after the waters receded, the impact of what happened is still being
felt. From schools to household projects, many are still living with the
reality of the frightening event a year ago. In schools, art classes
help the children work through the experience. Other children are still
helping their parents work on renovations and rebuild. For many, the
fear it can happen again is very real.
"Having our house reflood and having to go through this all over again,"
says flood victim Victoria Lemley. "and seeing us suffer through this
all over and having to rebuild a house again."
"It'll be in my memory my whole life," says flood victim Kaylee Greer.
Tune in Tuesday night on FOX17 NEWS at 9 as more children talk about
their experience, where they are now, and how one school has designed
this year's coursework around the May flood.
It was also an emotional time for FOX17 NEWS employees. Three of our
coworkers' homes were damaged, including former FOX17 Photojournalist
Robert Brown in Bellevue. Our crews were also eye witnesses to some of
the most trying times for some of you. Erika Lathon remembers going into
communities hit hardest by the raging waters.
"Three days after the flood my photographer Steve Adams and I drove onto
Del Ray Drive in West Nashville," says Lathon. "As soon as we rounded
the corner, oh my goodness, it's like nothing I'd ever seen before.
"It was kind of a tornado turned inside out. All of the homes were still
standing perfectly, but on the curb were just these mounds of
furniture, of debris and siding.
"We went up to the first house, where Bobby Joe Davidson was pulling her
stuff out, and she started to tell us about her story. They were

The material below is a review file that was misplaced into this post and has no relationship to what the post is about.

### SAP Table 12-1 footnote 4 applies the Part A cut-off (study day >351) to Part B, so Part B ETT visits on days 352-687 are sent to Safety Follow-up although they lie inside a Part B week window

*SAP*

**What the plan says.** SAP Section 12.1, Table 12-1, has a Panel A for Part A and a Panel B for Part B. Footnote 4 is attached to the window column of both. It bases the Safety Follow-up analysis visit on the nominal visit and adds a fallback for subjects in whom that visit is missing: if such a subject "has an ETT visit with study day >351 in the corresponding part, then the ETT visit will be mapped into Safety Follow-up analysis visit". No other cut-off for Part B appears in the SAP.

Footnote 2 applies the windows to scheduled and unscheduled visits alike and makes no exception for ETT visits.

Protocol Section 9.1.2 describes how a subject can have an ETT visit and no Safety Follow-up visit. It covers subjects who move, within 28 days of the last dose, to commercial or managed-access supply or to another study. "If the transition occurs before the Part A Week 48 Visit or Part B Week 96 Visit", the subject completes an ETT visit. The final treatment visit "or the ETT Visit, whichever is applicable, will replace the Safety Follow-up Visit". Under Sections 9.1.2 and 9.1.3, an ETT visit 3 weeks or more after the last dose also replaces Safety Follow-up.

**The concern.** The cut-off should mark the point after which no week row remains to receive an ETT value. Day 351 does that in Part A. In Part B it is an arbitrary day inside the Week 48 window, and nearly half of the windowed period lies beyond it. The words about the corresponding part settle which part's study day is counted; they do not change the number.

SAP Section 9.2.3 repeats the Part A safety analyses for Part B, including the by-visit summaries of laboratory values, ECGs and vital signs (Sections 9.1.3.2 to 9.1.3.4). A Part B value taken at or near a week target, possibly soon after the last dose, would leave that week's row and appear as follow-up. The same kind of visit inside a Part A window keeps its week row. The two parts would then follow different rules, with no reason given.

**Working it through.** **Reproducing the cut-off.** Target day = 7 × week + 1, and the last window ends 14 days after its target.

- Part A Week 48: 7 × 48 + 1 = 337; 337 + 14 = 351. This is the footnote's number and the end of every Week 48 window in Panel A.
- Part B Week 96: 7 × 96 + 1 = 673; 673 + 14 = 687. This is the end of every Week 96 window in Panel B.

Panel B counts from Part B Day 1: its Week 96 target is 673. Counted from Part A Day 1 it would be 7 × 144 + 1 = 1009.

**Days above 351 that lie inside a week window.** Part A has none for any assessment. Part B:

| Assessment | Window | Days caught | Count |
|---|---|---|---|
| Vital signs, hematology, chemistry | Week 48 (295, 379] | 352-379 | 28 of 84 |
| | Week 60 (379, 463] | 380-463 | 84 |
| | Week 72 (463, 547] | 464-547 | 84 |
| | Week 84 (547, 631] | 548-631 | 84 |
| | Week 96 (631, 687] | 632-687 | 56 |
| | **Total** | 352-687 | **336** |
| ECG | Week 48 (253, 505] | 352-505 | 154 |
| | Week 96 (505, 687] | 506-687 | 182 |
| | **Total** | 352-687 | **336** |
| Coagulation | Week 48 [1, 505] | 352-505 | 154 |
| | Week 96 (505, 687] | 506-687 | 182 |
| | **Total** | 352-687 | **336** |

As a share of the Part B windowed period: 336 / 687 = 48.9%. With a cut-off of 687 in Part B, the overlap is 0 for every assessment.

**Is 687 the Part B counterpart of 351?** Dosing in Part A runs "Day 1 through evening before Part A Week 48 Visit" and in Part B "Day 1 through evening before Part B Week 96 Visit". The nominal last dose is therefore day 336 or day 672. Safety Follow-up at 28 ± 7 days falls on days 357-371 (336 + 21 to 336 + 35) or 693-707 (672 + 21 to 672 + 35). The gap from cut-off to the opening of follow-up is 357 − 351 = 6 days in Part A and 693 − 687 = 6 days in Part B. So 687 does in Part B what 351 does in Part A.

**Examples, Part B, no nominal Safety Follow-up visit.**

engaged, getting married in 4 weeks. She thought everything would be ok
because 'We have flood insurance'.
"She learned the flood insurance would only cover the structure, no contents. You basically have nothing. She really had to fight back tears during the interview and it was hard to hear the interview.
"One man Robert Wiseman who'd brought out a lot of food in the
neighborhood said he'd never seen so many hugs and smiles as he had that
day and it was true. Everywhere you went people were hugging each other
and smiling and supporting each other. People would invite us to their
homes and offer us what little they had."
FOX17 crews back here at the station also got quite a scare. Just
outside our back door, all that stood between us and the raging
Cumberland River was the levee.
"Do not come up to this building until they are told otherwise," warned FOX17 Assistant News Director Sunny Hampton Powell.
The water seeping through the dirt retaining wall made the Corps of
Engineers worry about a possible levee breech. We were evacuated from
the facility several times, and when we were able to get back in, it
wasn't smooth sailing. Because of the dangers and flooded routes to
work, we operated with a limited number of crew members for days. Many
employees pitched in wherever they could help. We had graphic artists
running cameras, and producers running teleprompters. As a remembrance,
the crew all climbed the levee and took a candid photo to document all
we had accomplished in just a span of a few days.
You can't help but remember how one weather system touched so many lives here in the viewing area, and
proved "We are Nashville", overcoming the hardships and banding
together. We show you more of those dramatic photos that made you the
star reporters in an event that changed Music City history forever.
Saturday, April 30 2011, 02:36 AM CDT
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